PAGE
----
Rio 2016: Golden firsts for nine countries
The 2016 Olympic Games may have come to an end, but the joy and jubilation is continuing across the world.
More than 200 nations took part in the Games, with 59 of those managing to secure a much sought-after gold.
But for some countries in Rio, victory was just that little bit more special - it was their first gold medal.
Here are the nine countries that achieved golden firsts:
Fiji's rugby sevens team returned to a heroes' welcome after their comprehensive win over Great Britain in the final earned the country's first-ever Olympic medal.
Shops and banks were closed and the country came to a standstill as Fijians poured into the streets to celebrate.
Prime Minister Voreqe Bainimarama declared a public holiday and free buses were provided to take people to the celebrations in the national stadium in the capital Suva when the team returned home.
Jordanians were thrilled when Ahmad Abughaush beat Russia's Alexey Denisenko in the final of the taekwondo men's 68kg to claim gold.
Jordan's royal family stayed up to watch the historic feat and King Abdullah II telephoned the 20-year-old business student to congratulate him on his win.
The king also reportedly sent him a private plane to fly Abughaush back from Rio and Queen Rania congratulated the athlete on Twitter.
There was also an historic golden first for another Middle Eastern country, when 19-year-old Ruth Jebet won the women's 3,000 metre steeplechase for Bahrain in the second fastest time in history.
Sheikh Nasser Bin Hamada al-Khalifa, who's the son of the king and head of the Bahrain Olympic Committee, congratulated her on Twitter.
As well as royal congratulations, ordinary Bahrainis also took to the social network to express their delight at the golden first.
Joseph Schooling's win over his childhood idol Michael Phelps in the 100m butterfly swimming race meant he could take home his country's first ever Olympic gold medal.
Dubbed "The Flying Fish", Schooling said he was "ecstatic" with his win and Singaporeans seemed to feel the same with praise for the 21-year-old flooding social media.
A photo of Schooling with the American at the Beijing Olympics in 2008 soon went viral.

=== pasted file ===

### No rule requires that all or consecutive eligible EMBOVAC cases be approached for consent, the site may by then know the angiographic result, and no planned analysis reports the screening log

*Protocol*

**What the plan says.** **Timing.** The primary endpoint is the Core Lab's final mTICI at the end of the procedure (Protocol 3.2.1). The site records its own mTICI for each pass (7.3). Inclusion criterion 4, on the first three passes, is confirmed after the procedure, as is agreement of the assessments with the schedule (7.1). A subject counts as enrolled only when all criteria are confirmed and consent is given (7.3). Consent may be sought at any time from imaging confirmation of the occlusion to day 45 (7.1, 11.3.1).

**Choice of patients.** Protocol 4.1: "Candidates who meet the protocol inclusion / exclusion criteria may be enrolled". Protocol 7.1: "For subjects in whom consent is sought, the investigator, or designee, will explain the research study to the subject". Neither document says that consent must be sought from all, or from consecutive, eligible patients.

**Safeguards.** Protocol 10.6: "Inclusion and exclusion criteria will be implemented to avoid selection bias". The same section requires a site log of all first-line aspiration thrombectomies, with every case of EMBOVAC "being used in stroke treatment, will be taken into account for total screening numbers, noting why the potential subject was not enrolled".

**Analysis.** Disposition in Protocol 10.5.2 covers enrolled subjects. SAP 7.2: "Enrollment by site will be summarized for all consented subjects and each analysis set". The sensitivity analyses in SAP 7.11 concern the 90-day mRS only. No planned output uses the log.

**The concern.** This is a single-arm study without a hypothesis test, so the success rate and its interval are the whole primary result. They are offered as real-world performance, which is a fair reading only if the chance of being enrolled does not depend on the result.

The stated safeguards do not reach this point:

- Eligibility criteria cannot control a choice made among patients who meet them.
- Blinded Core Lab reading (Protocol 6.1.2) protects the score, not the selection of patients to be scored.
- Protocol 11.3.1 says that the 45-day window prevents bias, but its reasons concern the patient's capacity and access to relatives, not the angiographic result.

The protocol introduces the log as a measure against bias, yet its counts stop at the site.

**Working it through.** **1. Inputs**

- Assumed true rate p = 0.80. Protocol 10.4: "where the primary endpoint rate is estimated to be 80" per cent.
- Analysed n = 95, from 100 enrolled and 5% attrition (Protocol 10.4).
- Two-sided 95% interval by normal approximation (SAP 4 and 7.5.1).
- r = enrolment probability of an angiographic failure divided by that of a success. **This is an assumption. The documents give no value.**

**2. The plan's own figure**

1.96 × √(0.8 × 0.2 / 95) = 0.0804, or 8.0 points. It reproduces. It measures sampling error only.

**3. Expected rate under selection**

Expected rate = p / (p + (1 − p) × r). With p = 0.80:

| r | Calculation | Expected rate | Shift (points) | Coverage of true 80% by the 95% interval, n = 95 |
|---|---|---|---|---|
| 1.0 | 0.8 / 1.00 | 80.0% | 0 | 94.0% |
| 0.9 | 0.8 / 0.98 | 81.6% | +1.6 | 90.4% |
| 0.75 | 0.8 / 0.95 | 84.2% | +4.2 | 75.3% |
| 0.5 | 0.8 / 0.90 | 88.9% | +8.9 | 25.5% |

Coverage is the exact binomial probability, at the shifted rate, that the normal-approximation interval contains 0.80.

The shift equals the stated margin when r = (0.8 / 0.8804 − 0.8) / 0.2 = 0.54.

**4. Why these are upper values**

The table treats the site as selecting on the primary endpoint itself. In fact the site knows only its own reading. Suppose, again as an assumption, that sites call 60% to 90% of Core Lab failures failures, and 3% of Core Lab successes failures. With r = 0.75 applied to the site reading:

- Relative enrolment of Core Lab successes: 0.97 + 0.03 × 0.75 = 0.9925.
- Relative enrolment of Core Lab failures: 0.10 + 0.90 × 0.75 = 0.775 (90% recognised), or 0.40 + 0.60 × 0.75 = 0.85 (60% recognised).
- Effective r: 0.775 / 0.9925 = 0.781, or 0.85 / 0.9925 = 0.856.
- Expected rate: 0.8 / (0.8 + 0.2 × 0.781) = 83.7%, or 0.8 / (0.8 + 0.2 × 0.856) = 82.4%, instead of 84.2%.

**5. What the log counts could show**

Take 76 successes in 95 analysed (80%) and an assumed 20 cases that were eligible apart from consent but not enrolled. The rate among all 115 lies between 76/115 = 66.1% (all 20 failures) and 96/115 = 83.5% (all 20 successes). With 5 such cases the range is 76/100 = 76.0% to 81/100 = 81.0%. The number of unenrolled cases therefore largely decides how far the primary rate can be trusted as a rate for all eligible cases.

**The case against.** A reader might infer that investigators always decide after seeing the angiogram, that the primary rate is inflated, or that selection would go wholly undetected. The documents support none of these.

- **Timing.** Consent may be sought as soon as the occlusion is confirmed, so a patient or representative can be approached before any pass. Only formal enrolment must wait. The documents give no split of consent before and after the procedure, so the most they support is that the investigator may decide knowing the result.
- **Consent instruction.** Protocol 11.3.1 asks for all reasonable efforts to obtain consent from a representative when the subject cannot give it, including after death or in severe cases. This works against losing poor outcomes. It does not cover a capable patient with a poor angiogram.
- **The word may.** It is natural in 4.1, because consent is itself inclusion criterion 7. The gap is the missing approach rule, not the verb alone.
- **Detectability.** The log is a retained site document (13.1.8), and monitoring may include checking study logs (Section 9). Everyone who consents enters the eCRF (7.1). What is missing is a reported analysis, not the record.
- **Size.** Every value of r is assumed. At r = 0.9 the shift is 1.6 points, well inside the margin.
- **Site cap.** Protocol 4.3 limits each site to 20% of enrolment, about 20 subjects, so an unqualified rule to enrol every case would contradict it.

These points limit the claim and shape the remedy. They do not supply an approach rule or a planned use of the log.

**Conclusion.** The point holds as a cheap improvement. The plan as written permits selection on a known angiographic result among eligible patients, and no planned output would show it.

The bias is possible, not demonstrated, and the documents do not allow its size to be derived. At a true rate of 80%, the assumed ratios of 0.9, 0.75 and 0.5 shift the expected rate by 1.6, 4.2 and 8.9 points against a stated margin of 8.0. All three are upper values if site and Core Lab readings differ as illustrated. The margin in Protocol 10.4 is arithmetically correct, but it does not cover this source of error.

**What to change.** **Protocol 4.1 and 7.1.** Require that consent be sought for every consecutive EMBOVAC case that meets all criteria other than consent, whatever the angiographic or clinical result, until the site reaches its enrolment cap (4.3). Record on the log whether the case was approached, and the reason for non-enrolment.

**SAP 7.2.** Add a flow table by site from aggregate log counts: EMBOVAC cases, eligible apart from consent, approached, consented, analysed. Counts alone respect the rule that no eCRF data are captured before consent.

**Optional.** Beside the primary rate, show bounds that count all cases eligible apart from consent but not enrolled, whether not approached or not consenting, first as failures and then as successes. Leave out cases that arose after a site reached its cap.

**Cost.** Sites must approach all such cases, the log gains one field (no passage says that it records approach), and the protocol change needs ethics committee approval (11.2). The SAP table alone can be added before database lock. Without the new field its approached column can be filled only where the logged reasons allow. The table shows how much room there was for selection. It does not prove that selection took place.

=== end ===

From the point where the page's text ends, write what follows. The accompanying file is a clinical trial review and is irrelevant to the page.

Singaporeans took to the streets to congratulate their star swimmer on his return home for a victory parade.
There was a first-ever Olympic medal for Kosovo - and it was a gold. Majlenda Kelmindi couldn't hold back the tears when she won the women's 52kg judo.
The win was particularly poignant for the country - as it was the first time it had taken part in such a major international sports event.
Kosovo declared independence in 2008 and it was only accepted as a fully-fledged member of the International Olympic Committee in December 2014.
Prime Minister Isa Mustafa personally welcomed the 25-year-old at the airport on her return and an open-top double-decker bus was arranged for Kelmindi so that she could greet the thousands of fans who welcomed her in the streets of the capital Pristina.
Having missed out on a medal at London 2012, Vietnam's Hoang Xuan Vinh made up for it in Rio by securing gold in the 10m air pistol.
The 41-year-old army colonel ended Vietnam's six-decade wait for an Olympic gold - and almost made it two but had to settle for silver in the 50m air pistol.
He is expected to receive $100,000 (£76,300) from the state to mark his achievement - 50 times the average national income of $2,100 (£1,603).
Dilshod Nazarov won the gold medal in the men's hammer for Tajikistan, bringing his country its first gold medal since it gained independence in 1991.
A signature collecting campaign has started in Tajikistan which asks President Emomali Rahmon to give the country's highest award - the title of "Hero of Tajikistan" - to Nazarov. The title has been given to only six people since 1997 with the last one awarded 10 years ago.
Monica Puig - the world number 35 - was the ninth Puerto Rico athlete to win a medal - but the first to step on top of the podium when she won gold in the tennis.
She beat world number two Angelique Kerber of Germany to become the first unseeded player to win the competition since the sport was reintroduced to the Olympics in 1988.
It was also a golden milestone for Ivory Coast, with Cheick Sallah Cisse taking gold with a final kick in the last second of the men's under-80kg taekwondo final against Britain's Lutalo Muhammad.
It was only the second medal the West African country had ever received at the Olympics, but they then got a third when Ruth Gbagbi claimed bronze in the women's under-67kg class.
And…the Olympic's first independent gold
Kuwaiti national Fehaid al-Deehani won gold in the double trap shooting, but not for his country - the army officer won it as an independent athlete.
Al-Deehani competed under the Olympic flag after Kuwait was banned by the International Olympic Committee.
By Catherine Ellis, BBC UGC and Social News